• Pancake Day? People are looking for cool new recipes to try out and share with friends and family.
  • Christmas? Everyone wants to know how they can create the beautiful decorations and feed their family for less. Facebook albums are a great way to promote your brand visually – you could use this strategy to create relevant seasonal albums and moodboards.

Use content research tools to see what’s trending around the holidays to give you more content ideas. A funny parody angle may work just as well as a helpful guide.

Pro tip: Don’t forget to celebrate people’s birthdays and personal milestones as well. Give back to your customers on the days that mean the most to them with personalized emails, messages, and promo codes (but be careful not to overdo it).

Connect with more people and showcase diversity

Use the seasons wisely and embrace diversity in your marketing. By showing support to a certain demographic or group of people by remembering to celebrate an event that means a lot to them, you can help create a new army of loyal brand advocates. In today’s globalized world, marketers must embrace their diverse customer bases with inclusive and strategic marketing.

This seasonal image from Estee Lauder is a beautiful reminder of the brand’s inclusiveness as it welcomes everyone to come and celebrate Chinese New Year with them.

The call to action “bloom with good fortune” is a reference to a traditional Chinese greeting, as well as the abundant, natural beauty of their customers.

Know your calendar

In order to hack seasonality, you have to follow many calendars (not just one). You’ll have to stay on top of consumer calendars, industry calendars, local events, and the big wide world of awareness days.

  • Give back as brand. Awareness days are a great way to show support for causes that are close to your heart. Find out any relevant awareness days (and the organizations behind them) and make sure these are factored into your content calendar. Use the right hashtags and help spread the message.
  • Being in tune is super important. Remember that events can be big or small, local or national. Use the local community around you – instead of covering the Cannes film festival on the other side of the world, why not partner up with a local film festival for some co-marketing?

Australian store owners We Wood (which runs on Shopify) have capitalized on local relationships for their Instagram marketing – plugging Australian design markets, and teaming up with local sustainable brands for New Year giveaways. It’s a great example of how you don’t always have to go far in order to do some great seasonal marketing.

Humanize your brand over the holidays

The holidays are a great time to share what’s going on with you ‘behind the scenes’. Relax that corporate facade a little and let loose.

  • Relaxed holiday shots, pics of the office pets, a thank you to all your suppliers – social media posts that share the story behind the team are perfect for when people are relaxing into the holiday spirit themselves.
  • Use this as a time for brand reflection and gratitude – show a different, more humble side to help humanize your brand.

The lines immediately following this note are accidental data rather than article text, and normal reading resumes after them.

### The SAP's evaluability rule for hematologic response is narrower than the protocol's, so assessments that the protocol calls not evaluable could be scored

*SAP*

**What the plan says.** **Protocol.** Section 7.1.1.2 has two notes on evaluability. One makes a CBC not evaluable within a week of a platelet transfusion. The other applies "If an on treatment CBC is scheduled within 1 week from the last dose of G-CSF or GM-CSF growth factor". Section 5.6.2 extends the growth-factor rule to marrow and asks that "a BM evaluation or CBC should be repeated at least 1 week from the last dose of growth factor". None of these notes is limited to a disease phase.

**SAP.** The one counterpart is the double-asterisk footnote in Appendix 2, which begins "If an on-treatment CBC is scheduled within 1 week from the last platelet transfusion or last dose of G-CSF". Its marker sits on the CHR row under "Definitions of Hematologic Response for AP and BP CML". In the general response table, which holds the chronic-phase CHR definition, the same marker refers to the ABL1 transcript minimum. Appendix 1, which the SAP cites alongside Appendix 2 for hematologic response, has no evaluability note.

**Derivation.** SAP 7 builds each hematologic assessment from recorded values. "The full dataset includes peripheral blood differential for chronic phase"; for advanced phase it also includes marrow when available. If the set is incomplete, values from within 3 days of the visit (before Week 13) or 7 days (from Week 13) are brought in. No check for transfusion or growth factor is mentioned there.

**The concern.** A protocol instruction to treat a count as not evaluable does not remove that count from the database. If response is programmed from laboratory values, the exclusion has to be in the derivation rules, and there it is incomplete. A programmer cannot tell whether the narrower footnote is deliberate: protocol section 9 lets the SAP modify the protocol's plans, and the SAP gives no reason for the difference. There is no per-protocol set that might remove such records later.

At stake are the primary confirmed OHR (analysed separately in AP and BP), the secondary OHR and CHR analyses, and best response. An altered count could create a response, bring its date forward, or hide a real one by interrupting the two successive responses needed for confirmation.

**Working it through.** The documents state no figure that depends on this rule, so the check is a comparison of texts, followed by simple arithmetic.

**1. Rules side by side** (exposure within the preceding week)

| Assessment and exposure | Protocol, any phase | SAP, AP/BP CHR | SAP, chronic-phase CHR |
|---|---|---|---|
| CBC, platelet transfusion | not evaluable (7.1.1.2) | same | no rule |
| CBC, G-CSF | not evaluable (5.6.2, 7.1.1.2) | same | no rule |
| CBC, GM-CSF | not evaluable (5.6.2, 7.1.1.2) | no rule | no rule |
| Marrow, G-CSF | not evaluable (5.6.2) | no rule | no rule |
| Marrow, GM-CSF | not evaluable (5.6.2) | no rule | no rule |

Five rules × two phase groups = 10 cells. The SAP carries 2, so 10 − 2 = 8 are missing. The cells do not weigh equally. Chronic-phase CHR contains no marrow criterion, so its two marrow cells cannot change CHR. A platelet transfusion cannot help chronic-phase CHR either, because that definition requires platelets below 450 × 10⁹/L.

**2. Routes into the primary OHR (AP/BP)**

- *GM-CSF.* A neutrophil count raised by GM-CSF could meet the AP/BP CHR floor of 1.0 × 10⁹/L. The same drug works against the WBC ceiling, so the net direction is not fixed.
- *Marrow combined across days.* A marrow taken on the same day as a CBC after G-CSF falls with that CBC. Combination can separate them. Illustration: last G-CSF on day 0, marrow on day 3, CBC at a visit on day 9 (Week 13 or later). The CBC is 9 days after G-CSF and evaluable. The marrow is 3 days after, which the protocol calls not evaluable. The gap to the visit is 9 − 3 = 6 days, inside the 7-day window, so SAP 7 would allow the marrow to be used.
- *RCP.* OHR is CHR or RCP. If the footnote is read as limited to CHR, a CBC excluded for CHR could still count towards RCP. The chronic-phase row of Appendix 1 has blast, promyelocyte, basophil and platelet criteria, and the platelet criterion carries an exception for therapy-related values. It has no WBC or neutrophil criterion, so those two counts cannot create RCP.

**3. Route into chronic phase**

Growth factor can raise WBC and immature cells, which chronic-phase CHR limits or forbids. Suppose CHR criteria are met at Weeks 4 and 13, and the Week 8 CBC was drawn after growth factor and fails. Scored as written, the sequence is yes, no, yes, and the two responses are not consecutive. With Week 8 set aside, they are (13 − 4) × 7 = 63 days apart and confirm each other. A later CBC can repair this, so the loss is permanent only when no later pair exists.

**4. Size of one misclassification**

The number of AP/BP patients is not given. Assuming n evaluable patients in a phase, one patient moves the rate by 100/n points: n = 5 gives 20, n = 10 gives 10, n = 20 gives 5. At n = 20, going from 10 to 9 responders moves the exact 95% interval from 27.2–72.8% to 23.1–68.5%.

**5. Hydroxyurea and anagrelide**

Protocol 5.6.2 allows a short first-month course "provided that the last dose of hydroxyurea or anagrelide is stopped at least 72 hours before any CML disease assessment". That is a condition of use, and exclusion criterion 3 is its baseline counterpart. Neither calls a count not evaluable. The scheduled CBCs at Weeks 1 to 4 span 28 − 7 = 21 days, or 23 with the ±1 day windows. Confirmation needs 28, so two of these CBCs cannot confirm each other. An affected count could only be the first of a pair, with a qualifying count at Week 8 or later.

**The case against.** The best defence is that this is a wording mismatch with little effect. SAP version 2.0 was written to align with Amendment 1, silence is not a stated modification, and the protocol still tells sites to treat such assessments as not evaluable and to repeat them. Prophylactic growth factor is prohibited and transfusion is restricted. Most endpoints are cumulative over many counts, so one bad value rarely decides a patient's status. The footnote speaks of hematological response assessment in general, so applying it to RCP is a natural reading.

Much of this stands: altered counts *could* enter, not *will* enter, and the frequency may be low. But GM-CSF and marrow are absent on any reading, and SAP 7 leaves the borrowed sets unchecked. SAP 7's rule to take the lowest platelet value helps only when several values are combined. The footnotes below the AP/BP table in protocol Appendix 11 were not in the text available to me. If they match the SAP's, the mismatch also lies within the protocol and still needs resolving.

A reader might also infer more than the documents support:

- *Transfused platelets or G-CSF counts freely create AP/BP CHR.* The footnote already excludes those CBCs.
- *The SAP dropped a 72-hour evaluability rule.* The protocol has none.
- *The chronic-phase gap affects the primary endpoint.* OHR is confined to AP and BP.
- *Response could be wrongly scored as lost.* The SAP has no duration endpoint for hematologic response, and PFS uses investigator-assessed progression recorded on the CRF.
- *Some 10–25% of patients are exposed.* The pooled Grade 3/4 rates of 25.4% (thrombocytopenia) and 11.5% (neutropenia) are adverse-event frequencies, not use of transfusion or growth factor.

Measure, rinse, repeat: Content ROI

How to make sure you’re maximizing your content marketing ROI?

  • The best seasonal campaigns span all your brand’s different content channels – website, blog, email, advertising, social media, video, etc.. Integrate your seasonal campaign ideas into your wider content network and make sure that customers are getting a consistent experience across the board.
  • Split test seasonal campaigns by varying ad copy and imagery. Keep refining and tweaking your audience settings to maximize returns. Don’t forget to measure campaign effectiveness and feed that back into next year’s planning.
  • Recycle content as much as you can. This is great for both SEO and users – it’s super smart to update an old post, not lazy. Don’t reinvent the wheel every year.

Beware of tokenism and reactive social media

Though seasonality and newsjacking are a lot of fun, you have to be cautious and make sure that your contribution doesn’t become ‘token’. Jumping on a bandwagon can be dangerous for a brand – just remember what happened to Cinnabon when they tried to plug their cinnamon buns when Carrie Fisher passed away.

 

How not to jump on events a la Cinnabon.

The problem with reactive seasonal social media is that there are less rounds of approval and mistakes like these are more likely to happen.

It’s not that brands shouldn’t be embracing reactive social media (they most definitely should), but brand content guidelines should be in place to help people approach sensitive subjects. Being reactive can be risky, but it does pays off – it makes your brand look more genuine and keeps you fresh.

Succeeding at seasonal campaigns is all about having fun, whilst simultaneously not losing sight of your customers’ daily lives and their challenges.

You need to keep your eyes and ears open and interact with your customers in a real way, not just insert a #MerryXmas hashtag to your latest product plug.

What seasonal content have you created for your brand this year?

Your Opinion